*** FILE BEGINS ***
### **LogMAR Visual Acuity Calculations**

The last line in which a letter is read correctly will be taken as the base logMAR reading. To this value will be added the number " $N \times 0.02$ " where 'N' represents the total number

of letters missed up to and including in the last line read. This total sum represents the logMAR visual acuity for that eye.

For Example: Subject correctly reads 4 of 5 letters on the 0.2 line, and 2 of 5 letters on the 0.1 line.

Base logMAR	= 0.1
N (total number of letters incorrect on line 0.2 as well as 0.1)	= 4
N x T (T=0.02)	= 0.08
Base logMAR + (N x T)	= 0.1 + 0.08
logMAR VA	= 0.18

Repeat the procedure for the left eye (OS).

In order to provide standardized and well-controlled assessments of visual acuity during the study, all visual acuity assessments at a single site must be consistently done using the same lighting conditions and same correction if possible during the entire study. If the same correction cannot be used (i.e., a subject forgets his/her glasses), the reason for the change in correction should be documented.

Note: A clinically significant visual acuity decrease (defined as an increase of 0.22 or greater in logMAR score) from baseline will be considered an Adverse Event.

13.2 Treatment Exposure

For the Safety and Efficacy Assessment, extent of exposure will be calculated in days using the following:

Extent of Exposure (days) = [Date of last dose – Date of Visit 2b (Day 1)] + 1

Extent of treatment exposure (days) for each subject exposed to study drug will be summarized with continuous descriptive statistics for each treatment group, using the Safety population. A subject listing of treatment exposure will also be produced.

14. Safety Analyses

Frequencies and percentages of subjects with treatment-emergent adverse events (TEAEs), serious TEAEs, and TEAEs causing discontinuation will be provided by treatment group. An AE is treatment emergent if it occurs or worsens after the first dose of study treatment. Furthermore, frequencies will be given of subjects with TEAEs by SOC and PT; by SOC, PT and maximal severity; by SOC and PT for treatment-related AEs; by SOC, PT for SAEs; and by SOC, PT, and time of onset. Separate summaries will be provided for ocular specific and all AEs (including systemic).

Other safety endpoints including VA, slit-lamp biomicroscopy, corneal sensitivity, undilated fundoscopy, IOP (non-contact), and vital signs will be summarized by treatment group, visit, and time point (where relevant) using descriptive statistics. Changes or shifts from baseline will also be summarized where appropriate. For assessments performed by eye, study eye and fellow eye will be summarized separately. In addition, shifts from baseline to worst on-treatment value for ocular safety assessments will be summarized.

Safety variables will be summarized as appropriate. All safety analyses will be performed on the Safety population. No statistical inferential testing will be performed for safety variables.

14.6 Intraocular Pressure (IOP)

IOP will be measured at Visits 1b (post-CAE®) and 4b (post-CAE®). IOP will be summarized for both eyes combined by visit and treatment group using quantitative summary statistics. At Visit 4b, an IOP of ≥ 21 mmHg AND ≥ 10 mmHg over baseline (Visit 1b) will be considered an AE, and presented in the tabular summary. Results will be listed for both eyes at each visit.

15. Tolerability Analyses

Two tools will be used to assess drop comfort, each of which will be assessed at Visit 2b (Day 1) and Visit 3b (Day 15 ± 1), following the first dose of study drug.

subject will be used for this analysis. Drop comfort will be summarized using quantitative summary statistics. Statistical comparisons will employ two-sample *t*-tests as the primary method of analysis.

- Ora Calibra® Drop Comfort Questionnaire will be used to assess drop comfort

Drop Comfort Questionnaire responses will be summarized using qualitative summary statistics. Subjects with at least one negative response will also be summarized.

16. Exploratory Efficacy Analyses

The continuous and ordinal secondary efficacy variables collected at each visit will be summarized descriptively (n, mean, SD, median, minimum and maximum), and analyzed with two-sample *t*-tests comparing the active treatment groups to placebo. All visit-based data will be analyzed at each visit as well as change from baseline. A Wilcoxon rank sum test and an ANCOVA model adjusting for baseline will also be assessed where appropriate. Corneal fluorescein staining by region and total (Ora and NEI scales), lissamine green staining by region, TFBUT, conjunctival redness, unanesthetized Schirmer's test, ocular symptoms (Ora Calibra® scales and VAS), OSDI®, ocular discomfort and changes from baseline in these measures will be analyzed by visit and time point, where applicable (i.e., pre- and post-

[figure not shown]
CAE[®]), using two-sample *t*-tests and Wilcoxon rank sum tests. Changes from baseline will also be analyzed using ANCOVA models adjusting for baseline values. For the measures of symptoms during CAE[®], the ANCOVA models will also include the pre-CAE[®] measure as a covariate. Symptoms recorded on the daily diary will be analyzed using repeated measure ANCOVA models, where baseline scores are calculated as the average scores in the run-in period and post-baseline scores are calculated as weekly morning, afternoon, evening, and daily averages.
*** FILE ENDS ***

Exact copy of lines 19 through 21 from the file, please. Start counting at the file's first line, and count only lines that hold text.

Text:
Other safety endpoints including VA, slit-lamp biomicroscopy, corneal sensitivity, undilated fundoscopy, IOP (non-contact), and vital signs will be summarized by treatment group, visit, and time point (where relevant) using descriptive statistics. Changes or shifts from baseline will also be summarized where appropriate. For assessments performed by eye, study eye and fellow eye will be summarized separately. In addition, shifts from baseline to worst on-treatment value for ocular safety assessments will be summarized.

Safety variables will be summarized as appropriate. All safety analyses will be performed on the Safety population. No statistical inferential testing will be performed for safety variables.

14.6 Intraocular Pressure (IOP)